Experimental protocol. Virgin female Sprague-Dawley rats wereintragastrically cannulated and allowed to recover for 10 days aspreviously described (3, 5, 6, 26, 45, 46). Rats were fed a liquid diet[20% protein (casein), 35% carbohydrate (dextrose and maltodextrin),and 45% fat (corn oil)] at National Research Council recommendedcaloric intake of 187 kcal/kg3/4 per day (referred to as lean dams) orwere overfed an obesegenic liquid diet (20% protein, 75% carbohy-drate, 5% fat) at 220 kcal/kg3/4 per day (15% excess, referred to asobese dams). Diets met caloric and nutritional guidelines recom-mended by the National Research Council, have been describedpreviously (3, 5, 6), and have been utilized by our group in a numberof studies (4, 19, 26, 43, 45, 46). In preliminary experiments, weobserved that while feeding at 187 kcal/kg3/4 per day mirrored bodyweight gains of ad libitum-fed controls (data not shown), feeding at220 kcal/kg3/4 per day led to substantial obesity. Infusion of liquiddiets was carried out using computer-controlled syringe pumps for 23h/day for 3 wk. Body weights were monitored three times a weekthroughout the infusion period. Animals had ad libitum access todrinking water. At the end of 3 wk of infusion, body composition wasnoninvasively estimated using NMR (EchoMRI; Echo Medical Sys-tems, Houston, TX) and X-ray computer tomography (X-ray CT,LaTheta LCT-100, Echo Medical Systems, Houston, TX) as detailedbelow. In a separate set of animals (n 5 per group), fasting and fedlevels of serum glucose, insulin, leptin, nonesterified fatty acids(NEFA), and triglycerides were assessed. In addition, insulin sensi-tivity was examined following an oral glucose tolerance test (OGTT)as described in Serum hormones and OGTT.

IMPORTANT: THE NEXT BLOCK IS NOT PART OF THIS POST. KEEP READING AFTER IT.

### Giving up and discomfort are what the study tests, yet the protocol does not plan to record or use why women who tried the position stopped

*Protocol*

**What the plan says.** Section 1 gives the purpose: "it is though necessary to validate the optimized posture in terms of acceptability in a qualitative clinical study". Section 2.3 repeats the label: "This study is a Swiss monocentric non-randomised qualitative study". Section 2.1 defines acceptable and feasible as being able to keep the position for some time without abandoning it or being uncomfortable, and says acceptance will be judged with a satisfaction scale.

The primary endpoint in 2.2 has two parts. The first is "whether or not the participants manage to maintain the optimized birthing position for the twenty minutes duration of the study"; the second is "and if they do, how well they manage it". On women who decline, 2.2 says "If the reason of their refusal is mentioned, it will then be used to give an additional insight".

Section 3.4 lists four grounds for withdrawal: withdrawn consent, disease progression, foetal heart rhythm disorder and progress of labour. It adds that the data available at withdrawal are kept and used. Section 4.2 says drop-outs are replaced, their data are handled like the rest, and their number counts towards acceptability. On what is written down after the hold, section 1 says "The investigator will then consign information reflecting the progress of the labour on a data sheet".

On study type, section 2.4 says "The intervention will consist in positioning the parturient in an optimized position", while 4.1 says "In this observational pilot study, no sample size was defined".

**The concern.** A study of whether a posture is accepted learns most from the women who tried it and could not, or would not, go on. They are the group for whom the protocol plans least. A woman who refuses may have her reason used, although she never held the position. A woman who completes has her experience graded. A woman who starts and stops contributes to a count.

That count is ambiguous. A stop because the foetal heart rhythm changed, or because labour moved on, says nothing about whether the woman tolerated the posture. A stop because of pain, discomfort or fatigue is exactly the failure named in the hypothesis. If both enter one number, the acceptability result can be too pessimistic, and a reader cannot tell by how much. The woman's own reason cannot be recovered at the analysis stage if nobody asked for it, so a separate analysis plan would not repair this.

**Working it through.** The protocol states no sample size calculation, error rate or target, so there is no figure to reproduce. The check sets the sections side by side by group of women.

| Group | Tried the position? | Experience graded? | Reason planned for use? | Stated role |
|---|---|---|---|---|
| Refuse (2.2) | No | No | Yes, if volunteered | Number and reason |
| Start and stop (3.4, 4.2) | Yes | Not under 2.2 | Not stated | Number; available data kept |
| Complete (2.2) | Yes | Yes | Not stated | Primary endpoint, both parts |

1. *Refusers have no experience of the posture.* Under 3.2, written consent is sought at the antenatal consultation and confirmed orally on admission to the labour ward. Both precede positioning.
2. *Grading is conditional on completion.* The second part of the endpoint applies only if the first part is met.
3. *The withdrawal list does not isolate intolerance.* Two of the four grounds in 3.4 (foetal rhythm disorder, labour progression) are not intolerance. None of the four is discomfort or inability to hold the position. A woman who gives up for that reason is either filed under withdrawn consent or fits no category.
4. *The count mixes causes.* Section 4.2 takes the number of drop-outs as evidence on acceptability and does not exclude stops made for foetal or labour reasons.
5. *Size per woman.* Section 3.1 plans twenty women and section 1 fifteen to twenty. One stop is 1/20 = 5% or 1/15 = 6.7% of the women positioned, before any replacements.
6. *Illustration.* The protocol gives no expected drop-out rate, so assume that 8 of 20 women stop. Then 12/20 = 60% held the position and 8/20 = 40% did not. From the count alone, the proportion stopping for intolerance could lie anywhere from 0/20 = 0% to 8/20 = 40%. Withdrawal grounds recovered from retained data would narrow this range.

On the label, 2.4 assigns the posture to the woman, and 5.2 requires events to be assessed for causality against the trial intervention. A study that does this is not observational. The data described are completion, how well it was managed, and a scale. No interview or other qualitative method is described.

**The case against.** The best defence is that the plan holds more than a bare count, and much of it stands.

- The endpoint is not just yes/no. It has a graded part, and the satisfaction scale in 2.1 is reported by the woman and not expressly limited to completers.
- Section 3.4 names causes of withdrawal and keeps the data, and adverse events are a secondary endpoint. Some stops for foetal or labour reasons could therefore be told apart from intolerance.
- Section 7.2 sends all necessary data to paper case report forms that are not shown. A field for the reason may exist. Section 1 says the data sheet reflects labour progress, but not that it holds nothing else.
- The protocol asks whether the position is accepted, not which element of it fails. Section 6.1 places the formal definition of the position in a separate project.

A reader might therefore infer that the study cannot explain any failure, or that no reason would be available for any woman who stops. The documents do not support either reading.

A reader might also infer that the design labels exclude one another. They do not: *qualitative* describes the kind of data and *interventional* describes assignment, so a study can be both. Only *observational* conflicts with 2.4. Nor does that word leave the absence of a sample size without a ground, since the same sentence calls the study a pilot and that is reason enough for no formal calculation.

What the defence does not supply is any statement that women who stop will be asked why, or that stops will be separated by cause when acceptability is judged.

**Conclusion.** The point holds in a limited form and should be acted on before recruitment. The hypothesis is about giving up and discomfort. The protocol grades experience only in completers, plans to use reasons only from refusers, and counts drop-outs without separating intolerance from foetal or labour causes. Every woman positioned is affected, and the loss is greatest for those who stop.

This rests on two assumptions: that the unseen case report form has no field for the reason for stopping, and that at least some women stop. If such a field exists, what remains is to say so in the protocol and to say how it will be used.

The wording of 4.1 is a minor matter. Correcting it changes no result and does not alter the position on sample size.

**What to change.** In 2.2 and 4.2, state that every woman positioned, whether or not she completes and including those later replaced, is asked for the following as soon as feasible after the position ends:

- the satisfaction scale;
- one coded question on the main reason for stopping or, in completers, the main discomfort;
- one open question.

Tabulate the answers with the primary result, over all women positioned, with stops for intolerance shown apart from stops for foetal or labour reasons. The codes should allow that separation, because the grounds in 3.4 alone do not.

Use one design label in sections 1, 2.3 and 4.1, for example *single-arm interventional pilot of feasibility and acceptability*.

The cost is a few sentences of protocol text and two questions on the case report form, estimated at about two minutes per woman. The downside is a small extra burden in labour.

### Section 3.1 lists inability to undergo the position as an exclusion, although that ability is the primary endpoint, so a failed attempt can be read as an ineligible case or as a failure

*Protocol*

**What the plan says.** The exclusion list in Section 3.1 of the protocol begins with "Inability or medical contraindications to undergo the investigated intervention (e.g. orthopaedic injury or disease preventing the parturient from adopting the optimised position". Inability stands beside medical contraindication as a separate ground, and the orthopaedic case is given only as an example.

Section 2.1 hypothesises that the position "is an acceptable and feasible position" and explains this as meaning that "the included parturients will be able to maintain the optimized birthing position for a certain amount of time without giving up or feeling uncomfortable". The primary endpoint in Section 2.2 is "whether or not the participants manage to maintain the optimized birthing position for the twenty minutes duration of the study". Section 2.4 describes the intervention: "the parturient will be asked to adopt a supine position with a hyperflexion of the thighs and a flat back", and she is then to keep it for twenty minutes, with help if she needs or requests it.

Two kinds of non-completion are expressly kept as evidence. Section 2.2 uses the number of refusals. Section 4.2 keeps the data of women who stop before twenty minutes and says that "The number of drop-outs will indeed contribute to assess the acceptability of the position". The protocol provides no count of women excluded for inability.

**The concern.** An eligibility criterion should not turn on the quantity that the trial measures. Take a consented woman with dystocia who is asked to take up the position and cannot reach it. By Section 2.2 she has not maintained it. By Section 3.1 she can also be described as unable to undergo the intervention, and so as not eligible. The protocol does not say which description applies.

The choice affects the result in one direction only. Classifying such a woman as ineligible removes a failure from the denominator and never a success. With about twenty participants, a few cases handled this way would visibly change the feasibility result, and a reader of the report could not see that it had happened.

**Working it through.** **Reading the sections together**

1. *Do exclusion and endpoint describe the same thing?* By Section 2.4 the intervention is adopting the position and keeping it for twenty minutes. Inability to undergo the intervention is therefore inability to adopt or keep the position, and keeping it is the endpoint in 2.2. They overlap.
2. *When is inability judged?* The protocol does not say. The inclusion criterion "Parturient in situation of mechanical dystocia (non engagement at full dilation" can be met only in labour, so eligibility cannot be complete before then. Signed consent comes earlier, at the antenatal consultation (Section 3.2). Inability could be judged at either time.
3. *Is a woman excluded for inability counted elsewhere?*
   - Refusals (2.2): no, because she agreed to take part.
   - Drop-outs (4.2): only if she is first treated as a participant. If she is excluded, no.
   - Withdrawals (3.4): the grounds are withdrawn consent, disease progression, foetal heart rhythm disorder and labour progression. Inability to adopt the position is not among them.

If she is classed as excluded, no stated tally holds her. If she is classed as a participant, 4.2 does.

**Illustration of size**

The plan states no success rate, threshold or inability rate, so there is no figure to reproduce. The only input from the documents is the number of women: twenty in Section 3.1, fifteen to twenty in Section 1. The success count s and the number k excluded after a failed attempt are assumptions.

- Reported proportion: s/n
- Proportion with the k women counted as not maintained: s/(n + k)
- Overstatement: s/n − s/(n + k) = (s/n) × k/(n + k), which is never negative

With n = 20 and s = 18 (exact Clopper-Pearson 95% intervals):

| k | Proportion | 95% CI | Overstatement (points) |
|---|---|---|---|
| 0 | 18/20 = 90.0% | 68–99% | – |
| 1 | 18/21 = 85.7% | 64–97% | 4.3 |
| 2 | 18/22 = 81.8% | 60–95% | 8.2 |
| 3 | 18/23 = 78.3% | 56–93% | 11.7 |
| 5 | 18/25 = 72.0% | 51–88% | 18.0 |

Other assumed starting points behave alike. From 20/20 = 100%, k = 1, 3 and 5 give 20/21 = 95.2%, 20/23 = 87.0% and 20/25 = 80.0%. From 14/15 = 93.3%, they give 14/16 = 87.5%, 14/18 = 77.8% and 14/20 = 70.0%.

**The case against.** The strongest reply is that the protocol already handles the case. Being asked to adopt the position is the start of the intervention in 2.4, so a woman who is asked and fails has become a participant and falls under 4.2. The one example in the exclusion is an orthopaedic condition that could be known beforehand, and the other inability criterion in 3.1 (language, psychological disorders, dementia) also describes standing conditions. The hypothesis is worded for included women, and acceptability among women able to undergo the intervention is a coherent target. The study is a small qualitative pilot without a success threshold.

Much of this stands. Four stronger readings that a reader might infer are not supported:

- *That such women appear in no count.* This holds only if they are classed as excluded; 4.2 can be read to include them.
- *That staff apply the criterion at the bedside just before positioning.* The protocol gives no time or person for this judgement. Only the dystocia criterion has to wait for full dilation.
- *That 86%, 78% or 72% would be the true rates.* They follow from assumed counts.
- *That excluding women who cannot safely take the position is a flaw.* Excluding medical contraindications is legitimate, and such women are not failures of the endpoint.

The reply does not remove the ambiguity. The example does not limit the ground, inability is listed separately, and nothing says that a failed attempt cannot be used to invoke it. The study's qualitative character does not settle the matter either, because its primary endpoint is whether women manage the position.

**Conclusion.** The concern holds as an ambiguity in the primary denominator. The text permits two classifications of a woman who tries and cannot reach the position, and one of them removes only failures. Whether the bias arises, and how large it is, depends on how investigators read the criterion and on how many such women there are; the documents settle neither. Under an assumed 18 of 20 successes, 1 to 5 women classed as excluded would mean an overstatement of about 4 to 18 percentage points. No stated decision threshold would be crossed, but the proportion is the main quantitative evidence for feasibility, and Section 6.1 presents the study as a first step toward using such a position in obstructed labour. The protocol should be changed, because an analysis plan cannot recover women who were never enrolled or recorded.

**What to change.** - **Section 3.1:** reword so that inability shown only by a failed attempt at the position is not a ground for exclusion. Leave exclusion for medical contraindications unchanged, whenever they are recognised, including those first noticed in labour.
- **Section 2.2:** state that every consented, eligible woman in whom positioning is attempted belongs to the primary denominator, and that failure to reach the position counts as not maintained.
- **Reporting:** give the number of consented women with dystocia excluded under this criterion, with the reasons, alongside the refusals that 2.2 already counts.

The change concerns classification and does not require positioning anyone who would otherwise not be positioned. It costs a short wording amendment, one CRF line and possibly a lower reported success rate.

To examine the long-term gestational effects of maternal obesity onthe offspring, lean (n 7) and obese rats (n 15) were allowed tomate with male rats for a period of 1 wk. At the time of mating (i.e.,after 3 wk of infusion), body weights clearly diverged (obese lean).Body composition was measured using NMR and showed the sametrend as body weights. Each female rat was housed with one male andallowed ad libitum access to AIN-93G diet for this period. Followingmating, all female rats (lean and obese) received their respective dietsat 220 kcal/kg3/4 per day at the National Research Council-recom-mended caloric intake for pregnancy in rats. Body weights weremonitored three times a week. All rats were allowed to give birthnaturally. Numbers and sex of pups, birth weight, crown-to-rump andanogenital distance was measured for each pup on postnatal day(PND) 1. On PND2, four males and four female pups from each litterwere cross-fostered to dams that had been previously time-impreg-nated to give birth on the same day as the dams receiving infusiondiets. Cross-fostered dams were not cannulated and had ad libitumaccess to AIN-93G pelleted diets throughout lactation. Using thisexperimental paradigm, we ensured that offspring exposure to obese-genic influences was limited only to the maternal in utero environ-ment. Female offspring of lean and obese dams were used for separateexperiments and only data from male offspring are reported here.Male offspring from each dam group (n 711 per group) wereweaned at PND21 to either regular AIN-93G diets (17% fat calories,caloric density 3.8 kcal/g) or to high-fat diets (HFD; 42% fat calories,caloric density 4.5 kcal/g) to mimic a postnatal obesegenic environ-ment. Body weights of the offspring were monitored weekly untilPND130. Body composition (NMR) was measured once a monththroughout the study. We also assessed body composition using X-rayCT scanning at PND120. Food intake was assessed at PND60 andPND120 over a two consecutive days and average caloric intake over24 h was calculated. OGTT was assessed in a subset of offspring (n